‘Maria, I just met a girl named Maria…
Say it soft and it’s almost like praying…’
Last weekend, I went home.
Home is a changing state these days. As constant as the stamps on my passport, ever present yet never the same. This particular home I speak of is the one in Northern Ireland.
‘Lord forget all of my sins…’
‘And suddenly that name will never be the same to me…’
I was walking down familiar streets of my childhood, in that semi-nostalgic way. Am I walking these because they are the only streets I know? Or am I walking these because they mean something to me? Something to keep hold of and never let go. And that’s when it happened.
Outside No Alibis bookshop, standing (nae, sitting) with her Big Issue copy half heartedly trying to sell the goddamn magazine. To me, to anyone.
The Big Issue. I’ve always wondered how this actually works? Do people get a cut from each sale? Do they get a proper salary? How does one even become employed by them? Who arranged this? How does it get set up? Why are all the people selling these from somewhere that’s clearly not Belfast? Why do I walk past with my eyes averted, apologetic, unsure, wary, wanting to help but not really sure how?
But something about her caught my heart.
Maybe it was because of her smile. Open, honest, motherly. Radiating all around her. ‘I am a mum’.
‘Me permite’ – excuse me – she began. ‘Hablo espanol?’
Why does everyone in the world keep asking me this question these days?!
No, un poco. Si, un poco.
She spoke at length, much of which I couldn’t understand. But what I did get was the gist.
I have 4 children and this is all the money I get to feed them, she said gesturing to the small change in her right hand. Pennies. Please could you even get some food to give to them? Por favor, she said. Por favor.
Where was this chick even from? Why was The Big Issue not helping her more? I did not understand.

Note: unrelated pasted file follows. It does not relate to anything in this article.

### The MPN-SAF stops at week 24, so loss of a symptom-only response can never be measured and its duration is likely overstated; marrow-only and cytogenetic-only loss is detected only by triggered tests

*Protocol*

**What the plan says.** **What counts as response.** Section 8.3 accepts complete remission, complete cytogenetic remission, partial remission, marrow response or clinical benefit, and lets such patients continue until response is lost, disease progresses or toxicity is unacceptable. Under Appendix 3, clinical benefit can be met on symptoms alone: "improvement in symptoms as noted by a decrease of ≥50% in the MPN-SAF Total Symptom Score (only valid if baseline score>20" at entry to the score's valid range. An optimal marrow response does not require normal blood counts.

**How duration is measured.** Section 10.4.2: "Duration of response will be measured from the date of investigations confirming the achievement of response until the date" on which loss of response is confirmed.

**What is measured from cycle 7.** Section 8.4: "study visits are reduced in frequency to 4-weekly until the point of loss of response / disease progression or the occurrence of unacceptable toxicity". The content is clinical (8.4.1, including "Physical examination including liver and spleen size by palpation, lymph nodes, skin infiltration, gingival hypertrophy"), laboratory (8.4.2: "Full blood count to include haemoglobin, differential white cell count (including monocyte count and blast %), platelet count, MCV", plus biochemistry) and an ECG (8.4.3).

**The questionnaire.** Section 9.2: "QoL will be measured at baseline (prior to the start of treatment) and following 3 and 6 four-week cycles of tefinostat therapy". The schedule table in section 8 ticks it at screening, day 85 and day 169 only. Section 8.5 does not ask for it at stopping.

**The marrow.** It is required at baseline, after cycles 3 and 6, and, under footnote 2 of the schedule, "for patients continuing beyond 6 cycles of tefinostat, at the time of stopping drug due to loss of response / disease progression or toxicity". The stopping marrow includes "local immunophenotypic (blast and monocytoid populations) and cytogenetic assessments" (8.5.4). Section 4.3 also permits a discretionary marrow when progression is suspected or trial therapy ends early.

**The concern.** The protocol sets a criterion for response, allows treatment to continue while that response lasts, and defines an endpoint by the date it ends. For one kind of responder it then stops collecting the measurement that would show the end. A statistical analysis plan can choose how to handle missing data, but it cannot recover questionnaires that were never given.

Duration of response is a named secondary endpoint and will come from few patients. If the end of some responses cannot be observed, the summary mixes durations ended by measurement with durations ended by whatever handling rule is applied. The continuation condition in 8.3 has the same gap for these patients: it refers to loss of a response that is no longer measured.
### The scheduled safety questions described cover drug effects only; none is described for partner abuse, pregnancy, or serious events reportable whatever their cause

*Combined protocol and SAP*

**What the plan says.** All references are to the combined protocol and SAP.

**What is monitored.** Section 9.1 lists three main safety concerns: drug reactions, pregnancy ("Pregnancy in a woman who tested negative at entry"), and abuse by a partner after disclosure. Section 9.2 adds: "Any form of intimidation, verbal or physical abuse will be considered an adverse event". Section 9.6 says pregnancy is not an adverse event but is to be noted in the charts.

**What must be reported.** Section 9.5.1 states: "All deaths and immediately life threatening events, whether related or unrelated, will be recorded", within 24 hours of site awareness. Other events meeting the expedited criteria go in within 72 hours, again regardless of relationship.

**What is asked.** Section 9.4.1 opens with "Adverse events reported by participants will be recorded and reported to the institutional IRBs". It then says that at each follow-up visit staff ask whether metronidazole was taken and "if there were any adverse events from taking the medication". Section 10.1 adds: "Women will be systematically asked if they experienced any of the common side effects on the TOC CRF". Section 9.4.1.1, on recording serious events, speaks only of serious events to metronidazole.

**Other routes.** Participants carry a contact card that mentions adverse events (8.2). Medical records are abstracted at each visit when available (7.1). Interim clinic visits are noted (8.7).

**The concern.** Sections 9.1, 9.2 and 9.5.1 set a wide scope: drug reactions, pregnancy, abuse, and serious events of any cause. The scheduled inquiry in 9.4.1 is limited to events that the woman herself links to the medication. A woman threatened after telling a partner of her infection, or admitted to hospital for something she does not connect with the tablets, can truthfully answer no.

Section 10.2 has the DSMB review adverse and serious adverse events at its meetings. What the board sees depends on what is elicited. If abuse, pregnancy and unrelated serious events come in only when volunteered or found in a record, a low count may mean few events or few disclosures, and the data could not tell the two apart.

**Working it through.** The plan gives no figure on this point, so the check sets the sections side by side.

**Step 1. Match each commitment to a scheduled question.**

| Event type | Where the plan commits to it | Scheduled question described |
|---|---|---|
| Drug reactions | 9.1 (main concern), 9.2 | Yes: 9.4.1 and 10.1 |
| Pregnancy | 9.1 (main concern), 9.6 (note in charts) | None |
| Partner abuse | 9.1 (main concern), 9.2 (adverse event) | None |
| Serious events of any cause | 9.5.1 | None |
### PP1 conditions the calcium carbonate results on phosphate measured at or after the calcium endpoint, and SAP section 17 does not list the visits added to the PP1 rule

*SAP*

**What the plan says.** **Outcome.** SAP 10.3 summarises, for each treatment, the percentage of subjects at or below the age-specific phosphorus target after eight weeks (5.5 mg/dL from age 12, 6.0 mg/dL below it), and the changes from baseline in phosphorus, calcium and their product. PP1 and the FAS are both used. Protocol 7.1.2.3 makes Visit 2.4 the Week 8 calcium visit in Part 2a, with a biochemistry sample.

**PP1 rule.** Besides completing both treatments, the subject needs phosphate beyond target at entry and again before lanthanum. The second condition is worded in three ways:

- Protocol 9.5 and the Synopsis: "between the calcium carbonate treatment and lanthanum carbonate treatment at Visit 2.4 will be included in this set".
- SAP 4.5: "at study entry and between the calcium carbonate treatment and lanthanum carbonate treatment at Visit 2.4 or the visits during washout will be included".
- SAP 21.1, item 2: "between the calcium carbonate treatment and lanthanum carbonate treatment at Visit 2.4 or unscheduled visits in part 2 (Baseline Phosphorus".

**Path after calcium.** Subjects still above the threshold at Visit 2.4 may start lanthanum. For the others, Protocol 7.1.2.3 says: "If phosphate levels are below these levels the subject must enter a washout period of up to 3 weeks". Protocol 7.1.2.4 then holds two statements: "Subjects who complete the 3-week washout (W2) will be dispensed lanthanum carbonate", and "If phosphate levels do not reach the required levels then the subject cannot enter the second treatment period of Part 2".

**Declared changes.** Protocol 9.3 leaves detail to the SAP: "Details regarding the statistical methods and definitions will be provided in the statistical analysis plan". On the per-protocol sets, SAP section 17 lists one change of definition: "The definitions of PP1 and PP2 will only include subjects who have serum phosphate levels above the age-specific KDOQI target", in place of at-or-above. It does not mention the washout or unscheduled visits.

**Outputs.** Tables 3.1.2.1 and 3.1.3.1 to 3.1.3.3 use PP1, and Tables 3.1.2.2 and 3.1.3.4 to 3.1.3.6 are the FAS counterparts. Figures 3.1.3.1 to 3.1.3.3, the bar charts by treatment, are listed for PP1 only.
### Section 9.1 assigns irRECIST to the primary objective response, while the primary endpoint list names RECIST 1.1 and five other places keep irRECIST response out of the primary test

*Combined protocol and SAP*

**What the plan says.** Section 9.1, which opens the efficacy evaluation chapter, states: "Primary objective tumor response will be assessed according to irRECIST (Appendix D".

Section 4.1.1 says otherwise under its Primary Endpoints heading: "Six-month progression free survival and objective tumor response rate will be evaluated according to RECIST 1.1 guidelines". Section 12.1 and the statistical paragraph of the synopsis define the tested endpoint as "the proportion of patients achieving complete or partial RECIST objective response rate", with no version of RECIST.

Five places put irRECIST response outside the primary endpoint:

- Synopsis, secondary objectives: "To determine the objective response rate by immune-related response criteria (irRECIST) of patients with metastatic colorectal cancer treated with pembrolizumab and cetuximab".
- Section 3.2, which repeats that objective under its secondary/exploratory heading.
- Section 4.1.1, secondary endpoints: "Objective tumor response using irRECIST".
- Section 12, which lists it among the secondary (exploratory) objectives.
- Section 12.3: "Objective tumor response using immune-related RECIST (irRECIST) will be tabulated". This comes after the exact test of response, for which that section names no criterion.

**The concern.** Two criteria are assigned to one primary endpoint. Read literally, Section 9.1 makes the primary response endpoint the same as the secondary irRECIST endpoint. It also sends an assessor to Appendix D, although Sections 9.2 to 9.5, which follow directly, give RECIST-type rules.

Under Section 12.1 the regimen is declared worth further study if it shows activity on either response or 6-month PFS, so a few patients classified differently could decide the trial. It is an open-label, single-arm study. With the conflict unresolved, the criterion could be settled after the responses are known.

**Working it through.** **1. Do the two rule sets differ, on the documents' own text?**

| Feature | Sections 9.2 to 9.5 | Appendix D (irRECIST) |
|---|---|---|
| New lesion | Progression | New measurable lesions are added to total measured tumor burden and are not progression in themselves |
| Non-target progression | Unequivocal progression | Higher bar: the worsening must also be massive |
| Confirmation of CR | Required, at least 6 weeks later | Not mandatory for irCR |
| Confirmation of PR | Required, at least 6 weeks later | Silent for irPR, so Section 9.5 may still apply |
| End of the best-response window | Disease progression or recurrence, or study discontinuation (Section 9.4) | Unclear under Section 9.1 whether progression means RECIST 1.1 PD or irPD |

I left saying sorry. I left. And I couldn’t shake her from my heart. Lord forget all of my sins.
So I returned, with shopping bags in tow. What do you give that feeds 4 children, that’s nutritious, that’s sufficient, that they might need? I thought of all those Christmas hampers we used to collect tins and boxes for in primary school. Something which will last the cold hard winter, things that stay. But surely kids need vegetables too, right? And maybe milk and bread and a little hot chocolate before bed? I don’t know what all I bought in the end but as I returned that smile lit up again.
‘Come back?’ she hesitated to ask.
‘Si, come back’. I replied.
And yet, why did this feel like it wasn’t enough?
‘Please, she said, there is no electricity. They have turned it off’. Oh god. I cannot fix this problem for you. Heck, I don’t even flipping live here anymore. I had to decline. What else could I do?
Not enough. Sigh, not enough.
Maybe she played me, maybe she didn’t. But I know one thing, there are emotions that need no words to understand. ‘Muchos muchos gracias’ she beamed, shaking my hand.
Como se llama?
Mi nombre es Maria, she replied.
‘And suddenly the name will never be the same to me…’
A mi también, and me also.
A mi también.